The Awakening follows pampered wife, Edna Pontellier as she becomes discontent with her life and begins to yearn for solitude and her own identity.
Edna Pontellier is a woman that gets all she asks from her doting husband, Leonce. Yes, Edna is pretty much upper class and spoiled. But she shouldn’t be written off as some pampered woman with insignificant problems since her search for identity is something many could relate to.
Mrs. Pontellier is a spoiled woman but this comes at a cost since she’s viewed as property. Here’s what her husband thinks when he sees his wife has a sunburn: “ ‘You are burnt beyond recognition,’ he added, looking at his wife as one looks at a valuable piece of personal property which has suffered some damage.”
However, Edna is not a wholly sympathetic character. She chooses to marry Leonce who she knew was a traditional man. And she only married him because of her childish need to rebel against her father, who disapproved of Leonce. Edna wasn’t brave enough to become her own person because she knows it comes at a cost.
What Edna is supposed to be is a wife and mother, according to society at the time. But this is not what she truly wants. She’s described as not being a so-called “mother-woman”. The text describes these women as: “They were women who idolized their children, worshiped their husbands, and esteemed it a holy privilege to efface themselves as individuals and grow wings as ministering angels.”
There is a character in the story that represents such a woman and her name is Adele Ratignolle. She’s described as the “embodiment of every womanly grace and charm” Despite being close friends with Adele, Edna isn’t really like her. Her friend embodies everything society and her husband wants her to be.
But Edna doesn’t want to go for the “other” option either. This “other” option is represented by the character of Mademoiselle Reisz. She certainly has her own identity as a brilliant pianist. But here is how she is described: “She was a homely woman, with a small weazened face and body and eyes that glowed. She had absolutely no taste in dress, and wore a batch of rusty black lace with a bunch of artificial violets pinned to the side of her hair”
There’s great significance as her being described as basically repulsive. Reisz is a woman that has abandoned all that society expects of her. In most cases, such women would have been viewed as terrible in some way no matter what talent they might have. And this is Edna’s other option – abandon being a wife and mother and become the hideous woman. In fact, Edna is stuck somewhere in between being Adele and being Reisz. The main problem is that there really isn’t a “middle” option for her.
Edna dabbles in art through her sketching but it never truly amounts to anything. To be a great artist she would have to risk her whole life changing and, possibly, becoming like Mademoiselle Reisz. However, Edna does not have what it takes, as Reisz says she lacks the “courageous soul” that an artist needs.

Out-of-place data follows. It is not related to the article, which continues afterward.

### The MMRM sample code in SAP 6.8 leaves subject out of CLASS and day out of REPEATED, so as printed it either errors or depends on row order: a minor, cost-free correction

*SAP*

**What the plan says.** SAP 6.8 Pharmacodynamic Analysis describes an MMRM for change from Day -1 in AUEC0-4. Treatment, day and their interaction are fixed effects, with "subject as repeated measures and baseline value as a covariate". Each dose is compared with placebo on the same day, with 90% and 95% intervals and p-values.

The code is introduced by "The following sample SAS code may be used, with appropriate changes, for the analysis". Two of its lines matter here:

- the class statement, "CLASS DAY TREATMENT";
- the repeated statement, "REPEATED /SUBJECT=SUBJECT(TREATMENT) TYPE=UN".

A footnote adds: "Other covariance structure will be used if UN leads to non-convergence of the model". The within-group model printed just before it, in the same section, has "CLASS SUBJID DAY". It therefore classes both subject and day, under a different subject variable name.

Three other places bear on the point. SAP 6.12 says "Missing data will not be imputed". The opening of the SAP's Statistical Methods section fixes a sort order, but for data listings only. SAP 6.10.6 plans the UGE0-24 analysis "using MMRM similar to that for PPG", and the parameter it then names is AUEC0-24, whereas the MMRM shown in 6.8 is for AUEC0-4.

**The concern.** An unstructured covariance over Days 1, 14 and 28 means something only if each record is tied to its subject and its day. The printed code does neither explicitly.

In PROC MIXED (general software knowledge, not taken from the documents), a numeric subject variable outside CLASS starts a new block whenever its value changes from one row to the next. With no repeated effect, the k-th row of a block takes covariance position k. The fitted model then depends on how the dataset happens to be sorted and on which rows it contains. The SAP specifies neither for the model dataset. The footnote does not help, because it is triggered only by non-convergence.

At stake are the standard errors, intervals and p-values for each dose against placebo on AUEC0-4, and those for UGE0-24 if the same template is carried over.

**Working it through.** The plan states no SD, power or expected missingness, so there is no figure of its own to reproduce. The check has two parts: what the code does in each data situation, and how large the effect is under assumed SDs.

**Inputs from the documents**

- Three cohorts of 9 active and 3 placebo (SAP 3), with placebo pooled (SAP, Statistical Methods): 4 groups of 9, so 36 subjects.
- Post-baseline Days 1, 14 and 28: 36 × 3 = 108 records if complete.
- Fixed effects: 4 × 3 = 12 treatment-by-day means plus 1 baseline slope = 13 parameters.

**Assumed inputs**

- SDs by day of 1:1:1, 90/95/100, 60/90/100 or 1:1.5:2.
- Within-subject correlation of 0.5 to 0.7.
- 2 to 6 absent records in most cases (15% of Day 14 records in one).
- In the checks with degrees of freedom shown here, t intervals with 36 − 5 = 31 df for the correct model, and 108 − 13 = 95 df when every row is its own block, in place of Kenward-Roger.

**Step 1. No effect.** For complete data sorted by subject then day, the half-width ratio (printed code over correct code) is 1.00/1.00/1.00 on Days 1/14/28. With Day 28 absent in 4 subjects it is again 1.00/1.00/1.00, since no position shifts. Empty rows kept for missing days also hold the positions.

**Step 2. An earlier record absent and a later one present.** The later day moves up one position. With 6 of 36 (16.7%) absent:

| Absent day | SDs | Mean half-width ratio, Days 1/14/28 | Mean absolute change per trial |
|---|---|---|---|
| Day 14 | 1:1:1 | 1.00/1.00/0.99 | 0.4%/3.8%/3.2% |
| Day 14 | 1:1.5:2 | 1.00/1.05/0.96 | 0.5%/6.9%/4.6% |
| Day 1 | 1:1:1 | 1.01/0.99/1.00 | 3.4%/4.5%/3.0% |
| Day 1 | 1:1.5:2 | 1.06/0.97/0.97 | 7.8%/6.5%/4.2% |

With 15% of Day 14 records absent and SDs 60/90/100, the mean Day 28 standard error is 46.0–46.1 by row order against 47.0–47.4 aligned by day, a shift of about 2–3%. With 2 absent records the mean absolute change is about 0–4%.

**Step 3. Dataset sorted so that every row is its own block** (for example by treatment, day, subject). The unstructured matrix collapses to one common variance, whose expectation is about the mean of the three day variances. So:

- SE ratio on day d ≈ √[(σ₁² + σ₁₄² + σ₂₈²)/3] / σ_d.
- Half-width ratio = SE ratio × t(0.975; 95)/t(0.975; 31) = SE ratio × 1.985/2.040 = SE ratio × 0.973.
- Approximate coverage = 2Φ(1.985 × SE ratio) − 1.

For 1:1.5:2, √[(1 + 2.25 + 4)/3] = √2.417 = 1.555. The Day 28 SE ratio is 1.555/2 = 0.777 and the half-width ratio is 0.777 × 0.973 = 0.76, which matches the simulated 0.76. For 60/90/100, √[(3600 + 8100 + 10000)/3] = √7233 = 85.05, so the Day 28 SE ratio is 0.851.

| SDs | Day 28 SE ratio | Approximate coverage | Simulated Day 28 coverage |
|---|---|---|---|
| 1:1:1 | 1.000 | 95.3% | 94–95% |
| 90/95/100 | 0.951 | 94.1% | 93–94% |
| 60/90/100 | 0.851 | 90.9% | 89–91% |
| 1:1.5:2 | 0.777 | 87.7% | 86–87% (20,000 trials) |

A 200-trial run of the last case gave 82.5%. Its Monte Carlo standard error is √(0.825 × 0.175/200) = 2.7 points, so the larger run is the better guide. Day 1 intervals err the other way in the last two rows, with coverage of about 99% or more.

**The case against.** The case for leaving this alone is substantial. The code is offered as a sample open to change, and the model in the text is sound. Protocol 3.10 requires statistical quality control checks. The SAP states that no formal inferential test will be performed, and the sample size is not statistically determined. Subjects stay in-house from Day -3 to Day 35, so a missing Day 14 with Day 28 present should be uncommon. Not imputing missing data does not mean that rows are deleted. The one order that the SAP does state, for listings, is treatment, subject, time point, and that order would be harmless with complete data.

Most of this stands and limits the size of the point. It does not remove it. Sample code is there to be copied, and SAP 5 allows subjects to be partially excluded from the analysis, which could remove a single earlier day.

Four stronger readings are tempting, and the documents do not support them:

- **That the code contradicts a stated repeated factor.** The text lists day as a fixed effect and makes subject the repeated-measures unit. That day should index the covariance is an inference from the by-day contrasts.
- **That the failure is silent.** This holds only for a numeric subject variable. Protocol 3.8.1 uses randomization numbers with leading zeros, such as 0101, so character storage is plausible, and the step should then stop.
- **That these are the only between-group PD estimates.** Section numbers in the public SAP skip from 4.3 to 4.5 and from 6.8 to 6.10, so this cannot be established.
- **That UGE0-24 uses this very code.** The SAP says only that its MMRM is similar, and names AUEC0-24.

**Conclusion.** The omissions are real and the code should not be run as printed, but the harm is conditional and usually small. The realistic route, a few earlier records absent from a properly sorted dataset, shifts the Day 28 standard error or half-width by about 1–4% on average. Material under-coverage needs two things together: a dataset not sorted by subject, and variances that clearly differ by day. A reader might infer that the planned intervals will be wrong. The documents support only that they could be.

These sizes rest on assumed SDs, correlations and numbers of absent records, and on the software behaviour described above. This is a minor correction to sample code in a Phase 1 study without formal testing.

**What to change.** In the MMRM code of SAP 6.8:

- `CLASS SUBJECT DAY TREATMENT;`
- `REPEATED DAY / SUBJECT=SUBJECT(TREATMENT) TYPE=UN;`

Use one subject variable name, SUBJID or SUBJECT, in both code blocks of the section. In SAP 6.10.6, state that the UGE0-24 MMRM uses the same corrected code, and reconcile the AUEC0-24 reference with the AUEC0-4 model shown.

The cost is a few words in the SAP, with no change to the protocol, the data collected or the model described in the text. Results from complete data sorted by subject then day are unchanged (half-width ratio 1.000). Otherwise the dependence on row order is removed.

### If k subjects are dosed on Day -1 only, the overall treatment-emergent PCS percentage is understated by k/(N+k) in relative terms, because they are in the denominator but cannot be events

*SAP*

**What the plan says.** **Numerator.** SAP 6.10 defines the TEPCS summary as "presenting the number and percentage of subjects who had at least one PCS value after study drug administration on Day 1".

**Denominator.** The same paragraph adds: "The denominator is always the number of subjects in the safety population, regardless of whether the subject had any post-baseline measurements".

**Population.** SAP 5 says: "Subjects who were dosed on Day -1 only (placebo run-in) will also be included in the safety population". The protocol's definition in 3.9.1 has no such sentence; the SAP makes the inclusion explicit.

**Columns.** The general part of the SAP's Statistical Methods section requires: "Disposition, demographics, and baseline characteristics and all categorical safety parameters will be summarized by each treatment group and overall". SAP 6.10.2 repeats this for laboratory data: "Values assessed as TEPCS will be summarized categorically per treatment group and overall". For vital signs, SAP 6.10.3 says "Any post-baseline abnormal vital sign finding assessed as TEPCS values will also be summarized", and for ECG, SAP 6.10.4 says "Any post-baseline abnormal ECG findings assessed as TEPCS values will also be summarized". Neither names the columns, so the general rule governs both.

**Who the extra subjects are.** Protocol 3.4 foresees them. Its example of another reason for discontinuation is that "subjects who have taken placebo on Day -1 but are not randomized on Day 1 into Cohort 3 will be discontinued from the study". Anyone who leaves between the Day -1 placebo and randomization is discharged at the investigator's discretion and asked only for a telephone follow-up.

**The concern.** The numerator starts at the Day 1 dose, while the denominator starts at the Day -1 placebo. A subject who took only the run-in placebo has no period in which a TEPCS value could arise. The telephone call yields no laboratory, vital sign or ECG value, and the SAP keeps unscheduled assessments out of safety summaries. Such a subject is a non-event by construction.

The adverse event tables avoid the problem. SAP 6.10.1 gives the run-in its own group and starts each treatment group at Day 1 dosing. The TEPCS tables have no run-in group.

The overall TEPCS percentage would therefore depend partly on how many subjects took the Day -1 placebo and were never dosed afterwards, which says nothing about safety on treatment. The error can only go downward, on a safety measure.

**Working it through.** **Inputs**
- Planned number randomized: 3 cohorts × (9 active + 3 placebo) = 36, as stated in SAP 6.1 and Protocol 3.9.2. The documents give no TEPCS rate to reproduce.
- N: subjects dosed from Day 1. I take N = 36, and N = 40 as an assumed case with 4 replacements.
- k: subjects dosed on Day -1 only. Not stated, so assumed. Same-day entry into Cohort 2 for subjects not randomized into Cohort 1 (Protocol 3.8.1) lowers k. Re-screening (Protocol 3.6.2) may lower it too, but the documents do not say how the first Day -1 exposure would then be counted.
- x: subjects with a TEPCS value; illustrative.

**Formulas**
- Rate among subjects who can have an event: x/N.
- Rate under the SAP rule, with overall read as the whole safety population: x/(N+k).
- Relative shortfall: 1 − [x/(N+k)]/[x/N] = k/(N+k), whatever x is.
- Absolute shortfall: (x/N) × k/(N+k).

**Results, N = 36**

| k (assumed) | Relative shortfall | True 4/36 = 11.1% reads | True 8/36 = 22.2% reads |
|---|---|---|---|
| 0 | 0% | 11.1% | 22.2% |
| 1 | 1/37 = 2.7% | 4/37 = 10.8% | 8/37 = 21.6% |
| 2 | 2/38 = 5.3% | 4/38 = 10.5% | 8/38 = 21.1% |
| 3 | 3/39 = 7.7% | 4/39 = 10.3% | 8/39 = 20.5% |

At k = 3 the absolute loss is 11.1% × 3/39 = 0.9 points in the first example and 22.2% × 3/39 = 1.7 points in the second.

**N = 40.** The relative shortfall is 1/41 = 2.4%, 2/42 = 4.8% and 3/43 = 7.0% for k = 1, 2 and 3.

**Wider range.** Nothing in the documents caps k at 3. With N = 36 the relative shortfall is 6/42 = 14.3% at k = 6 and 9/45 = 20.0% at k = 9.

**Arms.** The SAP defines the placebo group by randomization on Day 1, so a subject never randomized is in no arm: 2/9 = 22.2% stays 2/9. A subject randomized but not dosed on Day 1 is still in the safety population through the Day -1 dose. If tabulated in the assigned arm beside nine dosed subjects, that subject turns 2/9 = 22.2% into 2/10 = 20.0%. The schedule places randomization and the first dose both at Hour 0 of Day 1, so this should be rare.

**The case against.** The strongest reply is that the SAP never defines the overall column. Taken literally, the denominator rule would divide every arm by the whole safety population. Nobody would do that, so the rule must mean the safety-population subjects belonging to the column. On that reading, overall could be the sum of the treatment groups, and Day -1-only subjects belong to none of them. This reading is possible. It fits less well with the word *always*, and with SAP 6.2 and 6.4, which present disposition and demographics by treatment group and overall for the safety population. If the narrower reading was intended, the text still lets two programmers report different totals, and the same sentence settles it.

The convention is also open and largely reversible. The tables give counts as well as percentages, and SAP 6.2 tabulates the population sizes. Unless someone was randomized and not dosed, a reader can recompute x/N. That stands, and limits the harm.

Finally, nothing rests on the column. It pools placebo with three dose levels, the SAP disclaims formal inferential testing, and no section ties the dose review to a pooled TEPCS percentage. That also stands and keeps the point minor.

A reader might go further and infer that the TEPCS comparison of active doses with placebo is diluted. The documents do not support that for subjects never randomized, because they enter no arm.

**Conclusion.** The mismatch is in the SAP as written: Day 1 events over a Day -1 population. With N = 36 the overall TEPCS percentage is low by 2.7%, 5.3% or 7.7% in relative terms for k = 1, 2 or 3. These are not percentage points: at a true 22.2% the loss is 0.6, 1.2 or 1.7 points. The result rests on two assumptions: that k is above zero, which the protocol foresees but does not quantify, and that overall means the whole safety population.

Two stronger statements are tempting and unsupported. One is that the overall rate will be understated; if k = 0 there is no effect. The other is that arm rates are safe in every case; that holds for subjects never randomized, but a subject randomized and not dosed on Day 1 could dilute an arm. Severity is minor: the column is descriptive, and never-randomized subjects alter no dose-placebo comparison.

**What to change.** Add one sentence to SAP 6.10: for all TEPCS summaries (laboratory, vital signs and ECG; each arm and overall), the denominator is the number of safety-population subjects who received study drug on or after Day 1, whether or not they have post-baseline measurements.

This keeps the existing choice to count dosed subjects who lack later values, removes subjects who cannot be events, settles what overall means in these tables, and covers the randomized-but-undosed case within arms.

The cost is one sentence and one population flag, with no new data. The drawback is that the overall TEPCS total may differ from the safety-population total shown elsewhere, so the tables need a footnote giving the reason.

This is one way that Edna might slightly be like Adele. Adele does play piano but she’s not at all comparable to Reisz. She only plays for her family and for social events and she doesn’t have any real passion for it. This may not fully describe Edna’s interest in art but the point is she’s not serious enough.
Reisz is probably aware of the piano-playing women that fit into Adele’s category. Which is why at one point she shows disgust for the Farival twins (also piano players in the Adele camp) – “ ‘rather pleasant if it hadn’t been for the mosquitoes and Farival twins.’ ” Her disgust probably comes from the fact that girls like the twins set the standard for what a female pianist should be like. Which is someone who plays at social gatherings and for show but never advances past that. Mademoiselle Reisz completely defies this standard of the female pianist.
There is a point when Edna experiences a certain amount of freedom and this is when she swims: “A feeling of exultation overtook her, as if some power of significant import had been giver her soul. She grew daring and reckless, overestimating her strength. She wanted to swim far out, where no woman had swum before” This is an important passage since at the end Edna dies by water.
She swims farther and farther out leading to her death. It was likely suicide too. But this passage also brings up an important flaw with Edna – she doesn’t know her limits, she “overestimates”. Her problem is she cannot plan and figure out the best solution for her life. Instead, she acts on impulse. Yes, she can learn a task like swimming but this is only a small accomplishment for her.
Another reason Edna can’t be truly independent is because she depends so much on men to fill her emotional needs. She obsesses over character, Robert Lebrun who she falls in love with. She also has an affair with a man named Alcee. She craves these men, especially Robert, because she needs them for emotional fulfillment. Because of this she can’t experience true independence.
Although they’re not major characters in the story, Edna has two sons. They also prevent her from gaining freedom. She knows this and that’s why she swims to her death at the end. Adele says to her at one point, “Think of the children” and these simple words have great effect on Edna. The children are a reminder that Edna can’t simply abandon her old life. She has to take responsibility for the choices she has already made. By the end, she shows she can’t since she just swims away.